Dekantā celebrates Japanese whisky’s 100th birthday

Scottish Field drinks blogger Peter Ranscombe raises a glass to the centenary of Japan’s whisky with some unique bottles.

ONLINE retailer Dekantā last night toasted the Japanese whisky industry’s 100th birthday with the launch of its second single-cask bottling.

In 1919, Eigashima became the first distillery in Japan to be granted a licence to make whisky, although it wasn’t until the 1960s that the site began full-scale production.

Last year, Dekantā launched Kikou, its first single cask Japanese whisky, at the Sexy Fish restaurant in London.

Kikou was distilled at Eigashima in 2011 and aged in a cask from the silent Port Ellen distillery on Islay, celebrating Japan’s close connections with the Scotch whisky industry.

This year’s offering, Kigai, took the remaining Japanese whisky from the same Port Ellen cask and finished it for a year in a barrel made from Mizunara oak from Japan.

The result was unveiled at a tasting last night in Edinburgh, following on from last month’s release in Japan.

Side by side

Kikou (£516, continued to be really expressive on the nose, with lemon, light caramel, honey and smoky notes.

On the palate, it was noticeably tannic and dry, with spicy black pepper flavours joined by sweeter cinnamon, brown sugar, caramel, honey and a touch of raisin.

Adding water softened both the mouthfeel and the 58.4% alcohol, bringing out more of the lemon and green apple tastes from the spirit, but also highlighting more of the spicier clove and a sea salt-like tang.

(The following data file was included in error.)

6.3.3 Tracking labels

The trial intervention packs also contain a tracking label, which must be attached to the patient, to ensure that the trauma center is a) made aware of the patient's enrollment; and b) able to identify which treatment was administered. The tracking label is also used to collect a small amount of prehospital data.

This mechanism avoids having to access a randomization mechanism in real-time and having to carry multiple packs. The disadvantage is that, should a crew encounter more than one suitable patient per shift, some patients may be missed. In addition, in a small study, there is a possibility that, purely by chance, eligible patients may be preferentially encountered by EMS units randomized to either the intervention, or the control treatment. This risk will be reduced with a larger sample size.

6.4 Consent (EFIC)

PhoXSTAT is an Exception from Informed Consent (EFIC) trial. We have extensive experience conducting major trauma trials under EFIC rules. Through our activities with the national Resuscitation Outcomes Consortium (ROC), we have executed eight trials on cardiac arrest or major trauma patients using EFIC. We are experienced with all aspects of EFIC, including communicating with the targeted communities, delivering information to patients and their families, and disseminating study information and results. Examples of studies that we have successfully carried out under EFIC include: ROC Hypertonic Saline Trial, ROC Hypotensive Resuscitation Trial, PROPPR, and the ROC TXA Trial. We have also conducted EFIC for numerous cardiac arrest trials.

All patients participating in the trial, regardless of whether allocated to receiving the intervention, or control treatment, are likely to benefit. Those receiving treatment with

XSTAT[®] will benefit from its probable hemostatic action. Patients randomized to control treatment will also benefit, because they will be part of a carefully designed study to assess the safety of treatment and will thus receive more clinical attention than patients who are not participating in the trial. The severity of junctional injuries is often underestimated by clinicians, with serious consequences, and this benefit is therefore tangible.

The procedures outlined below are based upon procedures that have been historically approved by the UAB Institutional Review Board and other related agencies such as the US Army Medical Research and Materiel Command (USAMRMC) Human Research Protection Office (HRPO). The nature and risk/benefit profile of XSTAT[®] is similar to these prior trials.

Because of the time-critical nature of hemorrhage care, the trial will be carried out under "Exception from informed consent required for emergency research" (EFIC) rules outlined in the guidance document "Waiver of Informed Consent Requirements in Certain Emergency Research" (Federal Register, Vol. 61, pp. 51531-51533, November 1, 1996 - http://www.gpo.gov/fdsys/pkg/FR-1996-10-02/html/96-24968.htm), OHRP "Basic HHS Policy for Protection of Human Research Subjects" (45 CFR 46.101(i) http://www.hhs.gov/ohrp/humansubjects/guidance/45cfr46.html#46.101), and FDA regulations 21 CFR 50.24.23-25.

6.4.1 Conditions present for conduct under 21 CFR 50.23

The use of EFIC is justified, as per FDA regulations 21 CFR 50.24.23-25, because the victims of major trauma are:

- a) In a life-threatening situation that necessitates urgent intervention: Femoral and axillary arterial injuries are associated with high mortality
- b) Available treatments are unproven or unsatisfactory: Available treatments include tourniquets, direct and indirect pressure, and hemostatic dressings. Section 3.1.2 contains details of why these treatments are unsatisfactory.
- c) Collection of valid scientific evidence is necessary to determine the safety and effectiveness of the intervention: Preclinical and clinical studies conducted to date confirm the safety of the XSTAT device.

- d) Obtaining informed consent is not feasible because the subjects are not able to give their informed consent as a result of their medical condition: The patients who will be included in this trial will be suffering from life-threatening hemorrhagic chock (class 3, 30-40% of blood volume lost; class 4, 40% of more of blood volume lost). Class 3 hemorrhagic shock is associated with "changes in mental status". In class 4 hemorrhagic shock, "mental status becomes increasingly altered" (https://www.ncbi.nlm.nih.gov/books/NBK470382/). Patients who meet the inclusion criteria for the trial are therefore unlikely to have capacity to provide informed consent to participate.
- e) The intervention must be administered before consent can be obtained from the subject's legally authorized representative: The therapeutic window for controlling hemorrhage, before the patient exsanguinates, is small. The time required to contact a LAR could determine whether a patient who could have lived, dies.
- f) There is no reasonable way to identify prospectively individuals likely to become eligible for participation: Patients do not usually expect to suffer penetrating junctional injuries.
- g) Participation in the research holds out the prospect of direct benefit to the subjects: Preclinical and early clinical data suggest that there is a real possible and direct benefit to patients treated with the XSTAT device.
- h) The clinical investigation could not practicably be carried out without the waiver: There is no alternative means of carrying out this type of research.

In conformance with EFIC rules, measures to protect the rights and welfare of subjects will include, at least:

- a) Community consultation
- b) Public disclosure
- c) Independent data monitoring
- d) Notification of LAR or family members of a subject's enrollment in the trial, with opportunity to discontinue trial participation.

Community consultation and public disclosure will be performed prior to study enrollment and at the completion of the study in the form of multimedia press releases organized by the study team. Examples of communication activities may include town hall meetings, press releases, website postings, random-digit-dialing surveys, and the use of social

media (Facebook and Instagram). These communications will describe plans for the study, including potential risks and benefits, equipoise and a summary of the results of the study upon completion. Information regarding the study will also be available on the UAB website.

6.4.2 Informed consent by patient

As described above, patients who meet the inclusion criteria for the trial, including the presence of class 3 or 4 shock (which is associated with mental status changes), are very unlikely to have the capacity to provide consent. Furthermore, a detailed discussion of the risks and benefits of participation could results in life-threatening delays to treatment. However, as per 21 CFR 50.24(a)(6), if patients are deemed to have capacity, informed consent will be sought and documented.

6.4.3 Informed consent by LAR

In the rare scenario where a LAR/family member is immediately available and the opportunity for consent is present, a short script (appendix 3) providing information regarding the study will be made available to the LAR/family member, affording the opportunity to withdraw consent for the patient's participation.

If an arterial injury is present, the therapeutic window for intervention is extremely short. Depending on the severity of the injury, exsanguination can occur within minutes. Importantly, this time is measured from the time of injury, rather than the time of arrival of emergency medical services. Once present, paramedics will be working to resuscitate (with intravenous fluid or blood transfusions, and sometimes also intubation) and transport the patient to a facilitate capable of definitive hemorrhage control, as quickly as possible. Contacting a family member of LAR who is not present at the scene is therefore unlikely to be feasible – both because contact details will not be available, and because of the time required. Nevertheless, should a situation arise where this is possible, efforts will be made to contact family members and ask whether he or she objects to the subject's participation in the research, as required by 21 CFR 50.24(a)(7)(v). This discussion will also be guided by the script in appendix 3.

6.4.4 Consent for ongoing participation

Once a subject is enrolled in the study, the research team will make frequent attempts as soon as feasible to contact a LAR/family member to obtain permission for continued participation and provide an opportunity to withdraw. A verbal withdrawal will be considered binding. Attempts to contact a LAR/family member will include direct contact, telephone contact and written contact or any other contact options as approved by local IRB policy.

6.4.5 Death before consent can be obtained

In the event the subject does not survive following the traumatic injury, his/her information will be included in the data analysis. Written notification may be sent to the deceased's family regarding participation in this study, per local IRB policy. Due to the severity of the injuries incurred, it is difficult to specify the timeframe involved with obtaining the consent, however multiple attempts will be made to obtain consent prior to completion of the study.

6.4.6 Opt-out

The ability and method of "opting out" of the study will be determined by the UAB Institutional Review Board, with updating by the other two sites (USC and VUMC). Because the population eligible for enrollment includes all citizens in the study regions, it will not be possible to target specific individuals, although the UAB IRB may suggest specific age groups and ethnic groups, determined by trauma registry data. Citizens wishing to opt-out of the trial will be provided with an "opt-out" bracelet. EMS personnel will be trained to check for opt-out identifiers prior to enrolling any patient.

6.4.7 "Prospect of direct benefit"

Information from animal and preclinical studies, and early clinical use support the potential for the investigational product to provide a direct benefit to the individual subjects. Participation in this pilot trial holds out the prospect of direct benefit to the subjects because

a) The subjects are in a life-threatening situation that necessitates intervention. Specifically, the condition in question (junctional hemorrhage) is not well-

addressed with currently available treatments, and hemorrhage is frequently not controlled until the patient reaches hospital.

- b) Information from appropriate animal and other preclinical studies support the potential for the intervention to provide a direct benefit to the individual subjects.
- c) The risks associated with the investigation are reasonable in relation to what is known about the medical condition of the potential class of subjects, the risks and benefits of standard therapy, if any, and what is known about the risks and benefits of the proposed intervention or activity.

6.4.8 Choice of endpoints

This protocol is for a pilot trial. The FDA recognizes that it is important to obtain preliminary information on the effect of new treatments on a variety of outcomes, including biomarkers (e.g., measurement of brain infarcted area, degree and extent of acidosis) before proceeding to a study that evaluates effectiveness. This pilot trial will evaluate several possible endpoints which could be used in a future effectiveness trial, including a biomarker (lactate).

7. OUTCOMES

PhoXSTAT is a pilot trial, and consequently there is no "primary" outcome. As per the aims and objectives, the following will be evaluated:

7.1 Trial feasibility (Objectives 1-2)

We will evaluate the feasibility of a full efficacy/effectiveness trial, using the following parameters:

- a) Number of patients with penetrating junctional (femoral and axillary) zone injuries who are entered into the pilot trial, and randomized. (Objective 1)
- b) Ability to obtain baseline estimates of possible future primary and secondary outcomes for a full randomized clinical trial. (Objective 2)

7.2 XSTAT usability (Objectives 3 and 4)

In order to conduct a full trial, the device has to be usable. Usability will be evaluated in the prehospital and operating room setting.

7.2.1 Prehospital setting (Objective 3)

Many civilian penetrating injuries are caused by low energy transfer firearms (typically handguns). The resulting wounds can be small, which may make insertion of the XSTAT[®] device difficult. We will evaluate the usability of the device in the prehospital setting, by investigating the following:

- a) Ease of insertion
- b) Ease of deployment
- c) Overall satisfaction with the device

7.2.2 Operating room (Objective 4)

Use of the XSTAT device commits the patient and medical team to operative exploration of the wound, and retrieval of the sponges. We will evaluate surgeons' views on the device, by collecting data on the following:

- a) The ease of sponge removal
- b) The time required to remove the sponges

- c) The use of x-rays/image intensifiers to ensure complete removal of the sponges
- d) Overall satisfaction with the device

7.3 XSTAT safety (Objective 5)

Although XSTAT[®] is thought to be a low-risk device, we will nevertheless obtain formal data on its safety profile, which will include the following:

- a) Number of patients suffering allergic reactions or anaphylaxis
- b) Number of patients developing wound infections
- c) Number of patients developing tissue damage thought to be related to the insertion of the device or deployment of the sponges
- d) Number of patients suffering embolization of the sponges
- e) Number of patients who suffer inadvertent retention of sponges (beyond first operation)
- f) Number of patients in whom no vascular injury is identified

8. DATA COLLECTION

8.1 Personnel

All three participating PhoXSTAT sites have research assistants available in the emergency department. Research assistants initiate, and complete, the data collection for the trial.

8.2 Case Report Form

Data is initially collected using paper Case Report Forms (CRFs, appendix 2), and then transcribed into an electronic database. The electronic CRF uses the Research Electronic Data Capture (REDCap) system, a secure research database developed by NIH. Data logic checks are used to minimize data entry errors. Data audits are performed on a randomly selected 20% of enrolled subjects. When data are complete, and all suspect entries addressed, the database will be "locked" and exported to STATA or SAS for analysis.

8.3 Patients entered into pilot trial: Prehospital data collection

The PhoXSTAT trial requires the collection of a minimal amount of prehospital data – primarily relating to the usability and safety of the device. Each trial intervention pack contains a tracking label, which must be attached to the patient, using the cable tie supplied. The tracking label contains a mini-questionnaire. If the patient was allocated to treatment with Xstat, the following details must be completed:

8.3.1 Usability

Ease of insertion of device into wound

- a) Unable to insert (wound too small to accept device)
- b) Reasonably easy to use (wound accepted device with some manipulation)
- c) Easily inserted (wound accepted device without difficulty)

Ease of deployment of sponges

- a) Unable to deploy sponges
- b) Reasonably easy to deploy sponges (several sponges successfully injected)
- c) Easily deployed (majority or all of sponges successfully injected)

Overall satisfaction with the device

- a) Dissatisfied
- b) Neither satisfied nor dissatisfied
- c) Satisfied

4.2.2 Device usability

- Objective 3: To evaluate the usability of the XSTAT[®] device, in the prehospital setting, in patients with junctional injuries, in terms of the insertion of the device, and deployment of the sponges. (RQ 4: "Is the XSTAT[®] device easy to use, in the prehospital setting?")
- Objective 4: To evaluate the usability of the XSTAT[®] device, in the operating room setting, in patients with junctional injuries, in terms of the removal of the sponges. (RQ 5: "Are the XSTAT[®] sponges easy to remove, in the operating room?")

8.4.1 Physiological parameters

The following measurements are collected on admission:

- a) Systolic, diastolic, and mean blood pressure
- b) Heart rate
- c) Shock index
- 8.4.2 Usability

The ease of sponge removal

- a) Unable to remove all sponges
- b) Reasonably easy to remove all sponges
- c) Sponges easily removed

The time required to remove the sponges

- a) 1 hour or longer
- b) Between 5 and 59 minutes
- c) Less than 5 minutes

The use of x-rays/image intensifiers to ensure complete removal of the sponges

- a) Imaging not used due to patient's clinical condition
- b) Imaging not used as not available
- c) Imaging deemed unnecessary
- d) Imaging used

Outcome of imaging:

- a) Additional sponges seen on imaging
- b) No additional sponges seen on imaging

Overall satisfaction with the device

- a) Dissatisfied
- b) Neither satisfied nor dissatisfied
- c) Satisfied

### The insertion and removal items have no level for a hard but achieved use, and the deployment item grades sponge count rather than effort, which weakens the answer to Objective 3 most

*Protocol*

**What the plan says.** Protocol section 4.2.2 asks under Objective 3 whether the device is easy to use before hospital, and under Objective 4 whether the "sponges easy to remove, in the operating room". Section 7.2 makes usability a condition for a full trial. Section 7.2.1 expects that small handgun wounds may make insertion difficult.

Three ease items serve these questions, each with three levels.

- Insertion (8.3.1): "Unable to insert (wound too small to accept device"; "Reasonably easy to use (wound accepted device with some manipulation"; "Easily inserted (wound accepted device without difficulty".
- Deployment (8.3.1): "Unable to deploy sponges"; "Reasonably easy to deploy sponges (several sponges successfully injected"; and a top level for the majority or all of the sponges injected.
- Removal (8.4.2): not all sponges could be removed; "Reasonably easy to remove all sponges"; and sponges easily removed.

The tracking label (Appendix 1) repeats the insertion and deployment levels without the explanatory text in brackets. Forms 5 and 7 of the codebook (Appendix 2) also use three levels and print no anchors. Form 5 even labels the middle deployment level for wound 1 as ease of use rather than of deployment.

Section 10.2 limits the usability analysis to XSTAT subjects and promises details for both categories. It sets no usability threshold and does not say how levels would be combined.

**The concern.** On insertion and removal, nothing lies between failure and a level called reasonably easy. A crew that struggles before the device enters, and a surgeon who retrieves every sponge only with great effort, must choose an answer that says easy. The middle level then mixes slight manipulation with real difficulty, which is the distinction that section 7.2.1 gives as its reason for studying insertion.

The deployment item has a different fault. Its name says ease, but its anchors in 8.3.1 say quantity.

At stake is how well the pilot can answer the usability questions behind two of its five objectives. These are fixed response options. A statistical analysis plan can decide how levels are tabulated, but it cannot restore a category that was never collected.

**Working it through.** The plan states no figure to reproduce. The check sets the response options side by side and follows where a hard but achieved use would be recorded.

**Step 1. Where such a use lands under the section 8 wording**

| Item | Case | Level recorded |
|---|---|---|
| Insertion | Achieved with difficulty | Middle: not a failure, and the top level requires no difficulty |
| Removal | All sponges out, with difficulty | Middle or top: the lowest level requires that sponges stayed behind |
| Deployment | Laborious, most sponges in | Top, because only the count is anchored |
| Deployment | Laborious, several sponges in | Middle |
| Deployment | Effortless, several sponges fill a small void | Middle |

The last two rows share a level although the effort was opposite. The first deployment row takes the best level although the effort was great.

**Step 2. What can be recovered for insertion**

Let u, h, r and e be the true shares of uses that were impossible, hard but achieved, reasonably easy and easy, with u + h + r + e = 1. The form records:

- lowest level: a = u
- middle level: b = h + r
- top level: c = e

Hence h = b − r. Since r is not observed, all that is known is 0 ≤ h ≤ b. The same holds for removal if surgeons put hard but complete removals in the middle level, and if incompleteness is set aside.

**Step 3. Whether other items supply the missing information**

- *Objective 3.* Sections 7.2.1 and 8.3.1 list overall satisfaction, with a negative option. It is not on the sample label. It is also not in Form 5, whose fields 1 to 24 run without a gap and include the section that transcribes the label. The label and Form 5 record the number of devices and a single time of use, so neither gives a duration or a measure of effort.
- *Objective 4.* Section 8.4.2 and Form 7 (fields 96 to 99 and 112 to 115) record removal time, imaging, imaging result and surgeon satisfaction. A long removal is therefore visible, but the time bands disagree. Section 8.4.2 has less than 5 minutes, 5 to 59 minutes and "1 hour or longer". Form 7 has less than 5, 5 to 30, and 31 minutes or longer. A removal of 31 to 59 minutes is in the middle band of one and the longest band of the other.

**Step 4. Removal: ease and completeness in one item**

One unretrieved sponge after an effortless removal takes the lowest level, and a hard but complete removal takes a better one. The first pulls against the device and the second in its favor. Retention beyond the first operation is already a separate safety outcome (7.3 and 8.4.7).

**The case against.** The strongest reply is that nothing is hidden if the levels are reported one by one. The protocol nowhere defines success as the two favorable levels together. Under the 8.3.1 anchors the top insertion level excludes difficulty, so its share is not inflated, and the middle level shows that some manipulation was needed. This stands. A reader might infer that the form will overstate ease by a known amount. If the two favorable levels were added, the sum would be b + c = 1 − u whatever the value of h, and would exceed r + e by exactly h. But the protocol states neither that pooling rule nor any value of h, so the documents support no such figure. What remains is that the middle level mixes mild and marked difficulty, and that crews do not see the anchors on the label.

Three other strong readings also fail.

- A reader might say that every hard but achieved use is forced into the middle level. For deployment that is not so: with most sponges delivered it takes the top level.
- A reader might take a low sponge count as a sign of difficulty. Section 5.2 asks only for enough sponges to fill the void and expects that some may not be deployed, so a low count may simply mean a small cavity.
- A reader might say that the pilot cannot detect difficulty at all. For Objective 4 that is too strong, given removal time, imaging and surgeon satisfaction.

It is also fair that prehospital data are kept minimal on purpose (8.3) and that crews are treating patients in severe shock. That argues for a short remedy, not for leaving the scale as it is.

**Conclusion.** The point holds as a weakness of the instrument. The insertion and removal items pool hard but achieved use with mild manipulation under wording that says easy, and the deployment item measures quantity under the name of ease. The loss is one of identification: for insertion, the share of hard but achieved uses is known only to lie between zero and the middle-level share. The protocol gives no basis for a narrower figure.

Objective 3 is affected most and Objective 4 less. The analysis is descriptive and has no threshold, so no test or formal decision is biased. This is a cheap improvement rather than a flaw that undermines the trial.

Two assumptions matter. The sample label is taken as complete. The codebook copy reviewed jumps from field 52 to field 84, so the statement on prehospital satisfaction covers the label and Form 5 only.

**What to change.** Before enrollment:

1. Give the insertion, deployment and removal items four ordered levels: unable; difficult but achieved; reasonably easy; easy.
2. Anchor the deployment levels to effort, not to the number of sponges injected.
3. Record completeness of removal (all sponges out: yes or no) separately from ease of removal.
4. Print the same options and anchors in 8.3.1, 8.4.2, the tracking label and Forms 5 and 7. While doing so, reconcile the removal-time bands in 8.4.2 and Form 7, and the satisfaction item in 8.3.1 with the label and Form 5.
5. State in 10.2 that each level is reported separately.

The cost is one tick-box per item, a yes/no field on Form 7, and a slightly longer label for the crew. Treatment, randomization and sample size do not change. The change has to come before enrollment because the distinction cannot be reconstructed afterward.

Kigai (£434.49, tipped the scales at 60%, with the alcohol giving heat alongside the black pepper, sea salt and cloves.

It had a much sweeter smell – with aromas of molasses, honey and toffee – and the mouthfeel was much rounder too, even without the addition of water.

A few drops further softened the whisky’s texture, but also exaggerated the spicy notes, with the sweet honey and hot black pepper wrestling one another for dominance.

Stole the show

It was fascinating to try the Kigai and see the difference the Mizunara oak made to the base Kikou, but it was another whisky on show last night that really caught my eye.

Kimiki Sakura (£157.99 for 500ml, was the first whisky to be finished in Japanese sakura wood, one of the species that produces the country’s famous cherry blossom, and follows in the footsteps of Kamiki’s previous bottlings, which were the first to be finished in Japanese cedar.

Both sweet and sour cherries came to the fore on the nose, alongside orange peel and cedar.

The 48% alcohol felt much gentler following the cask-strength samples, with sweet flavours of Christmas evening in front of the fire – including fruit cake and cherry liquor-filled chocolates – mingling with demerara sugar, honey, caramel and raisin.

The fruitier lemon and green apple notes from the base spirit became more obvious when water was dribbled into the glass, but the spicier notes again became more obvious, including black pepper and white pepper.